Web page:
For our little group here in the overly-large school district, it’s been an unusually busy first month of the school year, due in large part to a flood of technology-related changes, some of which I’ve ranted about recently in this space.  Of course, we’re only at the starting point when it comes to students bringing their own devices to school, using Google Apps, figuring out if and how tablets might work in the classroom, online textbooks, and there’s more to come.

However, it’s also been been interesting, and somewhat amusing, to be in the middle of the planning for all these new pieces.  We are fortunate in our system to have plenty of support (both people and infrastructure), but it’s very clear that there are many concerns and doubts about these changes we’re trying to make.

While people offer a variety of reasons for their trepidation, I think almost all of it can be boiled down to one simple explanation: fear of losing control. Or at least concern over transferring some control to other people, especially the kids.

Take, for example, the team that’s responsible for implementing our use of Google Apps for Education this year.  Sitting in these meetings, it’s not hard to see that many in the group are somewhat uncertain about moving forward as they try to create a “standard support plan”, one that looks and acts the same as those from past experiences with the deployment of new software and services.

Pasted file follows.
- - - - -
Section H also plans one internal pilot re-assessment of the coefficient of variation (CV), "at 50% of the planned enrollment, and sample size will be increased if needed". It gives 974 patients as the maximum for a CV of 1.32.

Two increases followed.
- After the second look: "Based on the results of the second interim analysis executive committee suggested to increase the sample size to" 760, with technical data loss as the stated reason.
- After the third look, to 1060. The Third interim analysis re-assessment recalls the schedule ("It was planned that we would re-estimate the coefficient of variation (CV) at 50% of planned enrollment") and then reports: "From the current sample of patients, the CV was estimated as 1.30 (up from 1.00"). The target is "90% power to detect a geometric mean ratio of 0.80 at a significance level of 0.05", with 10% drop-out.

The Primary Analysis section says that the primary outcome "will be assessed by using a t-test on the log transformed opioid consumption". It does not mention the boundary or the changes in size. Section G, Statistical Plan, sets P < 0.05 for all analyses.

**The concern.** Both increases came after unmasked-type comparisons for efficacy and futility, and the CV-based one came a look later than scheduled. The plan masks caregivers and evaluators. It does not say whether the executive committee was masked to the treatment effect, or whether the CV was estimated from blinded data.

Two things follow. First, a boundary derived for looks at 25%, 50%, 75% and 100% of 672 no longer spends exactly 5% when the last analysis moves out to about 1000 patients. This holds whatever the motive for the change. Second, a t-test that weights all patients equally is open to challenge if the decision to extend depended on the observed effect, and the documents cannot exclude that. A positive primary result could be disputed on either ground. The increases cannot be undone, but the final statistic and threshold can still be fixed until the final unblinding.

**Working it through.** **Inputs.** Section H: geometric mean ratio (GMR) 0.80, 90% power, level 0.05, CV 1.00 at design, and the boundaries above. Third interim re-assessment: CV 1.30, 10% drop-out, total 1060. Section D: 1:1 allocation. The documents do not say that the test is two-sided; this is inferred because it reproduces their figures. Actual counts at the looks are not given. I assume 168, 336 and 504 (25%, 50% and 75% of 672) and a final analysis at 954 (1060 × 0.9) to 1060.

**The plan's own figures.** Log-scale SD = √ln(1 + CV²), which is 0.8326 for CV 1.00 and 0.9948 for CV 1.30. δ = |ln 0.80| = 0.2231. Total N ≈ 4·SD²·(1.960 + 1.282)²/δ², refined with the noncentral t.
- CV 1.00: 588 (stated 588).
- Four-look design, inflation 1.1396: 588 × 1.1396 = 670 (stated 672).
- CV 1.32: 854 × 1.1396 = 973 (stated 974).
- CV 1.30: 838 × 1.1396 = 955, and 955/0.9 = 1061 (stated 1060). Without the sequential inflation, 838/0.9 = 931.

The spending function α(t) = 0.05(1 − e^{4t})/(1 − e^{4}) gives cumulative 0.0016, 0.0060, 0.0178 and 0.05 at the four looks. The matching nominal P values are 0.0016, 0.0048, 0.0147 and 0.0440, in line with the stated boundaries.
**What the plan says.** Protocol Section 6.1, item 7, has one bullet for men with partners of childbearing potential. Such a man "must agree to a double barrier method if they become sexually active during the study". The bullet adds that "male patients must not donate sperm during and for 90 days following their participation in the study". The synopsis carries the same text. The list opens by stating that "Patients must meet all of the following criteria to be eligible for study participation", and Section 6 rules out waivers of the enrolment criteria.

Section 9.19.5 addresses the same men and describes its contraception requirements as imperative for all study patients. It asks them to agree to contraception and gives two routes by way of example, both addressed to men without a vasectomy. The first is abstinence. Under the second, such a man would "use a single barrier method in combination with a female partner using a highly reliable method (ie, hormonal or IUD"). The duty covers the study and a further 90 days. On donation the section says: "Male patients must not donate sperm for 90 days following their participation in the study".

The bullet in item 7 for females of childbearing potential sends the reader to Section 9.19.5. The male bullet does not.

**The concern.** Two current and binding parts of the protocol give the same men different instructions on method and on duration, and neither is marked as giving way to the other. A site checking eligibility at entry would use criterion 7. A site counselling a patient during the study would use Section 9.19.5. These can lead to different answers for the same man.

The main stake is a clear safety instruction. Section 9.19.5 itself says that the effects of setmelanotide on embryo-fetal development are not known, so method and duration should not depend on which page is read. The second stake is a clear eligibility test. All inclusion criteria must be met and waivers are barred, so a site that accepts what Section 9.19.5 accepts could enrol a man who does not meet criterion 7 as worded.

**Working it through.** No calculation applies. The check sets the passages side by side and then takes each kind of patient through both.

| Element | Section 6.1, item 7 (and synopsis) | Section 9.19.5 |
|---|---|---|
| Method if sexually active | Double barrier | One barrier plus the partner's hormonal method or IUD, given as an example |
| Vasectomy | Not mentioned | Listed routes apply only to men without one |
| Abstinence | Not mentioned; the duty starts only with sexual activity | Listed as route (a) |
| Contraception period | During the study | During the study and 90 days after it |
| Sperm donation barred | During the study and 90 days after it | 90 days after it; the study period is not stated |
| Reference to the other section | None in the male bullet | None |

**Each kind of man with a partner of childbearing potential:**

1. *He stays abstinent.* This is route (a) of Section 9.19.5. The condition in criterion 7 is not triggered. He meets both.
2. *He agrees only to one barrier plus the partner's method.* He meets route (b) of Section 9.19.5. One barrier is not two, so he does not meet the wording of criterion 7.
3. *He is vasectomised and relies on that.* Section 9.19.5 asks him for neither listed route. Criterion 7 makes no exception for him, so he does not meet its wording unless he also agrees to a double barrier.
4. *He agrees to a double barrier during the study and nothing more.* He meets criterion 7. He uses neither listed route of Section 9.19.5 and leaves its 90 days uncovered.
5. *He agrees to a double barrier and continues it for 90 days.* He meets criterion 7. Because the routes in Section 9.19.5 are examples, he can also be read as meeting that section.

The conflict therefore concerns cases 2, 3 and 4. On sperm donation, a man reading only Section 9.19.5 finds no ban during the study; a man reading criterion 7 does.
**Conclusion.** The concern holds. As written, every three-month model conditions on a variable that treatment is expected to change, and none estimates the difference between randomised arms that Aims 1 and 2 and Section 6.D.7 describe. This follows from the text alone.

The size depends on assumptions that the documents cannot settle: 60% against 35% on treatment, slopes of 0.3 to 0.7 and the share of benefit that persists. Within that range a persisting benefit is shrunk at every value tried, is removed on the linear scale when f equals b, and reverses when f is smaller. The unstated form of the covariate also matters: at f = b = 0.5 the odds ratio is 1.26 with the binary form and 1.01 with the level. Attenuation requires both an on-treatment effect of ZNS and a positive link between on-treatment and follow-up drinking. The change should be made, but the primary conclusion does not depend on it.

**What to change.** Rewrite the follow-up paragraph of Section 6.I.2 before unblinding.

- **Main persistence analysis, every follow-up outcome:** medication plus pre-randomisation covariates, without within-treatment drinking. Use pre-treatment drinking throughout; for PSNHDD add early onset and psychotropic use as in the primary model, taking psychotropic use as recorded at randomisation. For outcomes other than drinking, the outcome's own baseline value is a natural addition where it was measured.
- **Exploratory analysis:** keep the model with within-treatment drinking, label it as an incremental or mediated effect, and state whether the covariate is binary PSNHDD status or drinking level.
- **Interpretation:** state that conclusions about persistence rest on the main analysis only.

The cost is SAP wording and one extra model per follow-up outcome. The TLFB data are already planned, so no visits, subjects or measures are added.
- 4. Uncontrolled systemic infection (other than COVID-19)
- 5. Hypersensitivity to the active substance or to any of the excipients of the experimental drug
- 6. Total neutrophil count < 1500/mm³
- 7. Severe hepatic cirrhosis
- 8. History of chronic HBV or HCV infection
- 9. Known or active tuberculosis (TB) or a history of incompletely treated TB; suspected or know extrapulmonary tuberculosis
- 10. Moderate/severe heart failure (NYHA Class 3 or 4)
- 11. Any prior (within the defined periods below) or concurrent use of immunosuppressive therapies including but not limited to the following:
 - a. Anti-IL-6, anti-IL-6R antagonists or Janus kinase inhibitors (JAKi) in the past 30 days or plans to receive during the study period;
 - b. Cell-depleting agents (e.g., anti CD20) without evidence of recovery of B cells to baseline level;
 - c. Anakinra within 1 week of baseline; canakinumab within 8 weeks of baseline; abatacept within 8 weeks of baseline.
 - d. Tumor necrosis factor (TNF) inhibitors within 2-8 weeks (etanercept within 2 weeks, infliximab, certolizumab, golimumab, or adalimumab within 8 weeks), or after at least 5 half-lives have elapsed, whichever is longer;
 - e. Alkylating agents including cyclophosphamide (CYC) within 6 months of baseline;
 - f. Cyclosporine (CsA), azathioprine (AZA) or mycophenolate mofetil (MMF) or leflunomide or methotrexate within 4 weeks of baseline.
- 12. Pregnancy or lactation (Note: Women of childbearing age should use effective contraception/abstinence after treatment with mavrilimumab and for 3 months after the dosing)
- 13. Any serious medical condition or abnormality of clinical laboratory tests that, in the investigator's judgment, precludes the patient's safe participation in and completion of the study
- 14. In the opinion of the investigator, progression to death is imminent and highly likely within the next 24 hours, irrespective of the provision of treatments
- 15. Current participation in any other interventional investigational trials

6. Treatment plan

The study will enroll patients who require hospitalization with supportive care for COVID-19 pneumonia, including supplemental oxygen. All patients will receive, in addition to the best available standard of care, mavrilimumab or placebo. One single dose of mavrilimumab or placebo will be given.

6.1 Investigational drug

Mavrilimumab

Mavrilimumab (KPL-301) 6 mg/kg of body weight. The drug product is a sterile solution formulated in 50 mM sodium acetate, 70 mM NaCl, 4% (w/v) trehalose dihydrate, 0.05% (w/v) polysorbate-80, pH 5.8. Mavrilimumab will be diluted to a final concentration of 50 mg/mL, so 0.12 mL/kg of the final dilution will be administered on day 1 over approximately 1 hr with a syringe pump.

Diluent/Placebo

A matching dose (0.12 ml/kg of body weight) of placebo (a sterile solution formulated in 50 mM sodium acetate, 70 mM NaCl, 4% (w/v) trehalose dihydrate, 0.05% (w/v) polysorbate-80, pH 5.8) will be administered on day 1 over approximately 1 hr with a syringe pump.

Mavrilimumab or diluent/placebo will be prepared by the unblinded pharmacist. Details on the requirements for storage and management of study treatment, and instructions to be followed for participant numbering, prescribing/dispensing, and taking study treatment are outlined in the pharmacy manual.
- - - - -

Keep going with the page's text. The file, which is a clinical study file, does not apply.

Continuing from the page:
Much of that uncertainty, especially among the IT folks (who are in the majority in this group), stems from our district’s do-it-ourselves mindset when it comes to technology services. Our IT department builds and hosts just about every internal web service, and, if that’s not possible, they want complete control over the products. Outsourcing is a dirty word around here and suggestions of using “open source” (or anything not blessed by Microsoft) is practically grounds for firing.

However, when it comes to Google Apps, most of our “standard” processes don’t apply.  Although our district logo appears on every page, that’s about all the customization. The software itself belongs to Google. They make changes when they feel like it, without bothering to ask permission of our IT department, and often without notice.  Google controls 90% of this particular project.

Since, as I said, we’re just beginning, it remains to be seen how these tools and the rest are going to play in the schools. How much control are principals willing to allow their teachers? And more importantly, can teachers share control and responsibility with their kids?

I’m still confident about the possibilities, especially for the long run. It’s going to be fun watching this play out.